Titans' regret: Moving Jason Jones

January, 11, 2012
1/11/12
12:08
PM ET
Regrets? Everybody’s got a few. … We asked for some feedback on one thing you’d like to go back and change for each team in the AFC South.

I was thinking more of something before the season than during it, though I may reconsider in a few instances.

For the Tennessee Titans, your overwhelming response was regretting Chris Johnson's contract or the timing of it. Certainly that’s a legitimate entry, but it’s popular and obvious and we strive for a bit more nuance. So I’m going to steer away from it in favor of something I didn’t see mentioned.

Here’s my biggest second-guess about the 2011 Titans: Moving Jason Jones from defensive tackle to defensive end.

The Titans' defensive line was an overall disappointment in its first season after longtime position coach Jim Washburn left. Their top singular pass rush force, Jason Babin, was not counted as a free agent and went to Philadelphia.

Washburn was a staunch proponent of Jones as a tackle. With his big wingspan and excellent quickness he was a very good inside player. The issue was that he had a tendency to get injured and wear down. New coordinator Jerry Gray and new line coach Tracy Rocker decided Jones would fit their scheme. They looked to be more run-sound, get bigger up front and better as an end.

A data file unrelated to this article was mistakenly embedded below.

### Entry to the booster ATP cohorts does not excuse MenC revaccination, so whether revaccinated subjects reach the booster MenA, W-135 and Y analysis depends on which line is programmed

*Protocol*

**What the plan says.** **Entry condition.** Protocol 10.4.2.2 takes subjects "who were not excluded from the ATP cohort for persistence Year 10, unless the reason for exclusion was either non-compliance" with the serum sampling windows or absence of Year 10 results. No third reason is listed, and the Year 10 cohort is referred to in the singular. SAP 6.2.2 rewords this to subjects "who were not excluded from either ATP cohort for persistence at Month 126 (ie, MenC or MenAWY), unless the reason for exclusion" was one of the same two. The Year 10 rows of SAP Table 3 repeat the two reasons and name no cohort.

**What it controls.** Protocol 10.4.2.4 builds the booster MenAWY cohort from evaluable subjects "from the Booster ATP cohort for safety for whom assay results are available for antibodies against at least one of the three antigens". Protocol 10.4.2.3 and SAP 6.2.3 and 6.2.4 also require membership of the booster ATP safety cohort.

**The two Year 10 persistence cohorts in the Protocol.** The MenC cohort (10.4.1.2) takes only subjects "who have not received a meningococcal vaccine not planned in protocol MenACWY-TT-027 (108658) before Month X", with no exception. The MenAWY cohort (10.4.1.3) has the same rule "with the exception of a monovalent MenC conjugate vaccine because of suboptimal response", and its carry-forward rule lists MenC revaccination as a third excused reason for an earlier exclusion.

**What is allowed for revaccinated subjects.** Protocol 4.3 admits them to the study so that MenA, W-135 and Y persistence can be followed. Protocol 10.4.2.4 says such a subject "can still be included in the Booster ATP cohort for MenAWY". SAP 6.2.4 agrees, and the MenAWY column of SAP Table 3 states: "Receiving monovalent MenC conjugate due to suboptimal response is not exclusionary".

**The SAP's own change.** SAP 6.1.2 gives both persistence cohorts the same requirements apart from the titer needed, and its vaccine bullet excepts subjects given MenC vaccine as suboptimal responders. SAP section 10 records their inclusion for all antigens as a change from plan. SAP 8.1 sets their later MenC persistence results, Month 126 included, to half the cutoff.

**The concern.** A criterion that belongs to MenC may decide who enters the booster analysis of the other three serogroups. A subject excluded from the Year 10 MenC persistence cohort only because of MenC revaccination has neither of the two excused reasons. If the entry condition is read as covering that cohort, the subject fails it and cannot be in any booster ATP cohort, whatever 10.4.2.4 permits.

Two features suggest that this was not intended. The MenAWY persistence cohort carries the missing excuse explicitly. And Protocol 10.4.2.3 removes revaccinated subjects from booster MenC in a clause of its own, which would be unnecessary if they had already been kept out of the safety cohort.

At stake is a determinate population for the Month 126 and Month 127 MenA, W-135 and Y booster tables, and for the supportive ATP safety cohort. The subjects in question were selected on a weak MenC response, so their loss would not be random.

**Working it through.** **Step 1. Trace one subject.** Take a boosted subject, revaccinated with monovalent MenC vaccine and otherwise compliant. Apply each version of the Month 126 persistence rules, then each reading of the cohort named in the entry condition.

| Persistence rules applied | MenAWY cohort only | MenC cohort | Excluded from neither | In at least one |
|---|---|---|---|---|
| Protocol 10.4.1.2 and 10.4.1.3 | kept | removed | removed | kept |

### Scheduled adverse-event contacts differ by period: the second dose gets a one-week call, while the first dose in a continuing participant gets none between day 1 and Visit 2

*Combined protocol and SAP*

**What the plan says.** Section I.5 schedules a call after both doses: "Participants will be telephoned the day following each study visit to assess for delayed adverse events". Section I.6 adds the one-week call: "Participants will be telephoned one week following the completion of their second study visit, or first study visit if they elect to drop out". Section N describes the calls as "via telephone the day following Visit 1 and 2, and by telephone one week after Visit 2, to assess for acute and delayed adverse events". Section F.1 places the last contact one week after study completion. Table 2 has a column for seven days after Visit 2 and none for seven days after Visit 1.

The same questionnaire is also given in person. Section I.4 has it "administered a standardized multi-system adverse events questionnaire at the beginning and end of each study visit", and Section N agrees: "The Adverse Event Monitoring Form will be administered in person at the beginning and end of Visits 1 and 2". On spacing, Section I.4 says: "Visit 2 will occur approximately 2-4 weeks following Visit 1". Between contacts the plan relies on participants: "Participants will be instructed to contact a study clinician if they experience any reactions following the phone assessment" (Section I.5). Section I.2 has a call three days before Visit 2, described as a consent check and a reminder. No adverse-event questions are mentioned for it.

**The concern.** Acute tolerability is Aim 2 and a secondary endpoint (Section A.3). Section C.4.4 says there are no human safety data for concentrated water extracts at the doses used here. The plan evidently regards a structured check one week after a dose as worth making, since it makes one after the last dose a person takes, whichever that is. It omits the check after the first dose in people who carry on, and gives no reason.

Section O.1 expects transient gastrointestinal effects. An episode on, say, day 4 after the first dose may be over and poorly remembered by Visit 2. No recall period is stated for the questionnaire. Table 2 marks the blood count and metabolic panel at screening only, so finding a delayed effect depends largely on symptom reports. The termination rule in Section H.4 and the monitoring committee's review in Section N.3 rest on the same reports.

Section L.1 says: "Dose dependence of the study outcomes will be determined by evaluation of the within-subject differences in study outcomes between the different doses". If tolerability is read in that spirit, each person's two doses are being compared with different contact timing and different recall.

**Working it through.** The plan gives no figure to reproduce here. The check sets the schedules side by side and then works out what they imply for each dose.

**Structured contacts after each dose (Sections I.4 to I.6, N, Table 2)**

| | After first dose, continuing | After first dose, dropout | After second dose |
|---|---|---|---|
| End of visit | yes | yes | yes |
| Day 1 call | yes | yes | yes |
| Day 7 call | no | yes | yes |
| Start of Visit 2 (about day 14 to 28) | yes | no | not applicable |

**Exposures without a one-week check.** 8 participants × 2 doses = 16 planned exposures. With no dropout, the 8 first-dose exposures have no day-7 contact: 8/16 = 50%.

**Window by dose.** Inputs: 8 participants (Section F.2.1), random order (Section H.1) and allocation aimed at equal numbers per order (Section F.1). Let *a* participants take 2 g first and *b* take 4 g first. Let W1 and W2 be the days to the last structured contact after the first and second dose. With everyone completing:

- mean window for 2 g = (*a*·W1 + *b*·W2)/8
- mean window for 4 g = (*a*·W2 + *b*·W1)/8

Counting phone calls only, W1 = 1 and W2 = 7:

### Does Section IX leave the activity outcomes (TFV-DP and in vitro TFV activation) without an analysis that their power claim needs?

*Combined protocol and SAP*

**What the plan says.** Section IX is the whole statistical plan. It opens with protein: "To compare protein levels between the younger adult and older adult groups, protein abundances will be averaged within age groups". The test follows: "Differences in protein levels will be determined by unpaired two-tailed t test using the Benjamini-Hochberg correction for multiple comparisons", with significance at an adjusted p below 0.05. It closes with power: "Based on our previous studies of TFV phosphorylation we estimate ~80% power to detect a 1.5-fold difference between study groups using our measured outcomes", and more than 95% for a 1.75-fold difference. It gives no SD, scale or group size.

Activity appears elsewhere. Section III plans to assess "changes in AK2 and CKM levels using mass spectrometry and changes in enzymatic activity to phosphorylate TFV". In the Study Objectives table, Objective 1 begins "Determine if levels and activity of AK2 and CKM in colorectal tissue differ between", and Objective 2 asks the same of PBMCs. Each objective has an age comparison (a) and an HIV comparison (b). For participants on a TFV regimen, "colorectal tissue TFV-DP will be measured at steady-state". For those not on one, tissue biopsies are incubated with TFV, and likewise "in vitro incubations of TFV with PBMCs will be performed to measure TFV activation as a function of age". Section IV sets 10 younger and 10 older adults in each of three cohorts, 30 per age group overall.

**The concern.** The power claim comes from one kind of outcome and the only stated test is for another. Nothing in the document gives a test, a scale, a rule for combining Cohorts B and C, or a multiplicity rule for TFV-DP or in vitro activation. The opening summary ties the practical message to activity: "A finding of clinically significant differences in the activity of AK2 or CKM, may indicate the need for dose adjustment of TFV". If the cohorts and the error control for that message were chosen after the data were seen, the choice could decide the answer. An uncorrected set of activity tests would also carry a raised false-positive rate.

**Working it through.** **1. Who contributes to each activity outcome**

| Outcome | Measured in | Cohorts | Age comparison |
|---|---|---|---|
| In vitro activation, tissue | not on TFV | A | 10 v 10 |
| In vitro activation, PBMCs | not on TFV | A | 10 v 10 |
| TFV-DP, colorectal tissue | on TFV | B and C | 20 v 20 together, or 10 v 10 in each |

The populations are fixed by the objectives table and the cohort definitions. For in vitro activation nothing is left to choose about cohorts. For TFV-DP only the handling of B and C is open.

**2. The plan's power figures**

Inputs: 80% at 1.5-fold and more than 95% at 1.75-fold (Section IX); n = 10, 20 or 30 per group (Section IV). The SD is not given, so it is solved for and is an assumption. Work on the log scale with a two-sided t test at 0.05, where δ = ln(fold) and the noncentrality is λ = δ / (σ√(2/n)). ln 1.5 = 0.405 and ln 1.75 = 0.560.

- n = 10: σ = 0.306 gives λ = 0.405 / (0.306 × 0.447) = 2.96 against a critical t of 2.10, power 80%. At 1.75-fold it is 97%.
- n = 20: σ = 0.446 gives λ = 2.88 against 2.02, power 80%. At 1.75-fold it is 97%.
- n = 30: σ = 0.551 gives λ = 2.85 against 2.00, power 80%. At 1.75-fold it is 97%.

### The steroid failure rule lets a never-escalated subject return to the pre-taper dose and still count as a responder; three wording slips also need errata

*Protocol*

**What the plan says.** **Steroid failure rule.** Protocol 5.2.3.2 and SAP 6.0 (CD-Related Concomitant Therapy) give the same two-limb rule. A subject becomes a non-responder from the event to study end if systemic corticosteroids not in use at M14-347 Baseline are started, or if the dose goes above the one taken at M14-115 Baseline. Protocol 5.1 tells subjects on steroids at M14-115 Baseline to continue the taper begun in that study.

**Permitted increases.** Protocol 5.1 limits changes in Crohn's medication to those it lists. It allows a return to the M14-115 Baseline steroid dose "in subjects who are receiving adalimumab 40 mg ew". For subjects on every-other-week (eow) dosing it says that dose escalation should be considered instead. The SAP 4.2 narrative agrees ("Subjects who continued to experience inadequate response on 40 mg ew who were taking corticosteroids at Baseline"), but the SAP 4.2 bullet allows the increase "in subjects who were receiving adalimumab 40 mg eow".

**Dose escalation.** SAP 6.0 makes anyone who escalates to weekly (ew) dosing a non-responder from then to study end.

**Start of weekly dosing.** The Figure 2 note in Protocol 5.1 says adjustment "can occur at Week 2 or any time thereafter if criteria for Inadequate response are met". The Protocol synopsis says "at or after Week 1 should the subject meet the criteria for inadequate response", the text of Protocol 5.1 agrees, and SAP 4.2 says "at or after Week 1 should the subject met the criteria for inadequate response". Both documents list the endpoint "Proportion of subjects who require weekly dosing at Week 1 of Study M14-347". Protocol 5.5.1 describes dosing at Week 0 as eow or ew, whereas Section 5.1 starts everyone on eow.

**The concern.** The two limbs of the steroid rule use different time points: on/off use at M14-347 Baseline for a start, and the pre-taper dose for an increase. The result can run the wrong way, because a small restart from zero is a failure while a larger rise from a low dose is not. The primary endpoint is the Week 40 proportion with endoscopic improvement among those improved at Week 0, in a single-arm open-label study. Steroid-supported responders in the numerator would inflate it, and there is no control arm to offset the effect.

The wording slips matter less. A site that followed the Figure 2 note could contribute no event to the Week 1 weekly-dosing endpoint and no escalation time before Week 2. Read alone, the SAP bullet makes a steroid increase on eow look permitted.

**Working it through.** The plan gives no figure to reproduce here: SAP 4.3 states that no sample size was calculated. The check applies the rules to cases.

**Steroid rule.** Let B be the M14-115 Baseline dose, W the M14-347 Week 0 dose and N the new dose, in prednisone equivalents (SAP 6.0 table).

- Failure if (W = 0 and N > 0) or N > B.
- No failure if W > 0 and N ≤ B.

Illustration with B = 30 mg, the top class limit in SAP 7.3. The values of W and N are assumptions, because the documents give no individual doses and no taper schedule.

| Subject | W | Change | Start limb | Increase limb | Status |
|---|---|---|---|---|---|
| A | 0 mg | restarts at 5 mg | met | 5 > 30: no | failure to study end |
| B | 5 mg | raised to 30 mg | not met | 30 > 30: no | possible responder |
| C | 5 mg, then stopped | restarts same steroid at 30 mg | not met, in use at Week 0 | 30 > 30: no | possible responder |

But Jones did not produce from the outside the way the Titans anticipated. He took one for the team with the move and it will cost him money, as he’s not as likely to get offers that are as good in upcoming free agency.

Gray was reluctant late in the season to talk about what the Titans would want to do with Jones going forward if they could keep him, and talked as if the team used him largely the same way as he was used under Washburn. But he was not inside as often. Matthew Willis of ESPN Stats and Info tells me Jones was a defensive end on 415 plays and a defensive tackle 233. On the 415 plays as an end, he managed two sacks.

I expect Jones will move on. If the Titans wanted to make a sales pitch, they’d best serve themselves to say he’s a better tackle than end and they’d like to get him back inside.

Paul Kuharsky | email

ESPN Tennessee Titans reporter

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